Towards the middle of the eighteenth century the longcase clock began to give way to smaller, more compact timepieces, commonly referred to today as bracket clocks. Despite the name these clocks were rarely supported on a wall bracket but were instead usually placed on a table, cabinet or, if small enough, on a mantelpiece.
The energy that drove these clocks came from a coiled spring rather than a descending weight, giving them their other and more accurate name of spring clock. Unlike longcase clocks, which were large and awkward items to move around the home, spring clocks were quite portable objects in the domestic environment, typically having a carrying handle at the top of the case. As clocks were expensive commodities households would not have one in every room, so being able to move the clock around the house was useful – especially at night, when a clock could be transferred to a bedroom.
Spring clocks were often repeaters, that is striking clocks, which could be made to repeat the striking of the hours at the pull of a lever or cord. This was a very useful feature at night, enabling someone to hear on demand what time it was without having the trouble of lighting lamp or candle. However, the regular hourly striking of the bell could of course disturb the sleeper, so such clocks also often had a mechanism to silence the strike, or did not strike on the hour at all but only at the pull of the cord. These were called silent pull repeaters.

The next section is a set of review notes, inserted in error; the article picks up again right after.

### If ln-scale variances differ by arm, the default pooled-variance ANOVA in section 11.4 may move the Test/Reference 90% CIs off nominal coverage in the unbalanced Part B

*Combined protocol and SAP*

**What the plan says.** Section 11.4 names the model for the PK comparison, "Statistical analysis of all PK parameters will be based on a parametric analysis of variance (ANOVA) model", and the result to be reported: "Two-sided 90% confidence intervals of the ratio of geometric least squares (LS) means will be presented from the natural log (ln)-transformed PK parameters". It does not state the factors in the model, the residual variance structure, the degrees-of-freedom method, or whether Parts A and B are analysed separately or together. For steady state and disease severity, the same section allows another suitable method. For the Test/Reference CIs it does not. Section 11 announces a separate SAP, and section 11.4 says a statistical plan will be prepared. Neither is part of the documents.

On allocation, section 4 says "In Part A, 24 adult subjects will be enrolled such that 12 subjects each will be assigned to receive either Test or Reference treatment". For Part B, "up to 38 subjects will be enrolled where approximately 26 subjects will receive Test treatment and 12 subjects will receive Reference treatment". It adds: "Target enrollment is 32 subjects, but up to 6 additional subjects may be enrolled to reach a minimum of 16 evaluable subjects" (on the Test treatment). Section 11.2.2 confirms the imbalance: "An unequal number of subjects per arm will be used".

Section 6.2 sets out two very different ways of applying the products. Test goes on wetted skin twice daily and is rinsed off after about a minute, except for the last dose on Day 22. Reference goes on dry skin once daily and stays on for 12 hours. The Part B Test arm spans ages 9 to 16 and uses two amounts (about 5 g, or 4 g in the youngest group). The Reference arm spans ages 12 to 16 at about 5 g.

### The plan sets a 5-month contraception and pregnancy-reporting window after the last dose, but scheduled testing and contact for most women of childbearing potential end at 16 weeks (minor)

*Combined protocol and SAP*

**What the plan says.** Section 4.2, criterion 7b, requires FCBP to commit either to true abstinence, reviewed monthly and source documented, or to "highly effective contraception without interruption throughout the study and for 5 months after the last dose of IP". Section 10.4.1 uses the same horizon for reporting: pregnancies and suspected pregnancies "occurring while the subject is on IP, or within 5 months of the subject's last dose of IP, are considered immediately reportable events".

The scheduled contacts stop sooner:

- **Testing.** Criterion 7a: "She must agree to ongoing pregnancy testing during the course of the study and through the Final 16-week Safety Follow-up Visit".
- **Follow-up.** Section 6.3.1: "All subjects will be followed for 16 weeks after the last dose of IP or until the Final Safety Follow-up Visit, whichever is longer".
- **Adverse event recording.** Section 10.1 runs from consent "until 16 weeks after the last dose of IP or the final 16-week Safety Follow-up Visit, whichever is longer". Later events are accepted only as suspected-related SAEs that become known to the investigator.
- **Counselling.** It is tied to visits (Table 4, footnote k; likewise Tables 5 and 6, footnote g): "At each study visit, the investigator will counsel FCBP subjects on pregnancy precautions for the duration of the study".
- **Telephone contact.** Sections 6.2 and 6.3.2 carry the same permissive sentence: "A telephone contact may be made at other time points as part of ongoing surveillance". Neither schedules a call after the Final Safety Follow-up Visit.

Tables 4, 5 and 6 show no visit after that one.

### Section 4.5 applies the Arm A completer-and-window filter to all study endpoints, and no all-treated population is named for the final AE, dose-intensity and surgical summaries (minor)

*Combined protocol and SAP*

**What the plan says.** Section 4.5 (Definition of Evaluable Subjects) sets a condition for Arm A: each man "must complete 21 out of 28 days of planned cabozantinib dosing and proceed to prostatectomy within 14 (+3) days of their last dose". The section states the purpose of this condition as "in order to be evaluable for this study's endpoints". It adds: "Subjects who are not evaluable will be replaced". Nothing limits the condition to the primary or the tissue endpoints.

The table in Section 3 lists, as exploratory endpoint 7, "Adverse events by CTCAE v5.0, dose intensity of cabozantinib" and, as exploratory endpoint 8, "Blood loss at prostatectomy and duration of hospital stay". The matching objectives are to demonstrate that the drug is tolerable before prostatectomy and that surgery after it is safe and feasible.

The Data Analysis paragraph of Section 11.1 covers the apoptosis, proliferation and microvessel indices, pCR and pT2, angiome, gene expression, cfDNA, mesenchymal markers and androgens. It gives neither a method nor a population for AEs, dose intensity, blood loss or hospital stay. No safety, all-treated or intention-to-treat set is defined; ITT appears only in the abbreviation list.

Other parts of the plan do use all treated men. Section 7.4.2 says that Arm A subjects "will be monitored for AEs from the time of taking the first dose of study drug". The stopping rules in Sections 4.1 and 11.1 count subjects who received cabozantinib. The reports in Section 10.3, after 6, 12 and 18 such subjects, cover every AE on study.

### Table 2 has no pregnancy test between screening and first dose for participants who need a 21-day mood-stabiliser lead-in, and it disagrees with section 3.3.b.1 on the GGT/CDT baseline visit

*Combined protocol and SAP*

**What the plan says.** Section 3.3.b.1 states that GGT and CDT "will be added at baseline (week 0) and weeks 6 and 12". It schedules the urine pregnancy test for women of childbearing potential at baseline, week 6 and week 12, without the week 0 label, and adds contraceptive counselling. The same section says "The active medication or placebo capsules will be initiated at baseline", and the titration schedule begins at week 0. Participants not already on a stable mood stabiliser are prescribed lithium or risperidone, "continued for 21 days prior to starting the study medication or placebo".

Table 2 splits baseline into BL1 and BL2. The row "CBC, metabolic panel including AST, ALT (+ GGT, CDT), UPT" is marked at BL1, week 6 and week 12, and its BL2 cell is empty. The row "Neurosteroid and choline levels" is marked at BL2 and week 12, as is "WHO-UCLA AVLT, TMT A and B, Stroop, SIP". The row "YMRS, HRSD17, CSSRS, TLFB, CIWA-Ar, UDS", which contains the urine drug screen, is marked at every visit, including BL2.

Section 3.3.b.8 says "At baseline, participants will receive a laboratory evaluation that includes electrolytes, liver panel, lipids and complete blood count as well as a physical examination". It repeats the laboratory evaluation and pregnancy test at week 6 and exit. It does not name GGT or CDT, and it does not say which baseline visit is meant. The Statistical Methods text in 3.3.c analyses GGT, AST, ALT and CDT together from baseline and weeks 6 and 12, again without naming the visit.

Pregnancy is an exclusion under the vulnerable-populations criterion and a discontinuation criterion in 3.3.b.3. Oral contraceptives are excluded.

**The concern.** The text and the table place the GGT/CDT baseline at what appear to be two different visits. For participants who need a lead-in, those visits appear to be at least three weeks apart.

Many rural and provincial clockmakers would not have the technical knowledge or skills necessary to produce this more complex type of clock and would have continued producing the humble thirty hour longcase clocks that had become the mainstay of traditional clock production. For a more affluent and elite clientele, however, skilled clockmakers mastered the art of creating these intricate, beautifully-cased and often highly decorative pieces. Clockmakers such as Thomas Lister Junior and Henry Hindley were two examples of makers who adapted very successfully to creating superbly crafted and often complex table clocks. By the end of the eighteenth century the popularity of the spring clock was firmly established, making it the clock of fashion for the next century.
(From Keeping Time a temporary exhibition at Fairfax House, 5th October-31st December 2012)
Name: Hannah Phillip
Source: Keeping Time (Fairfax House, 2013)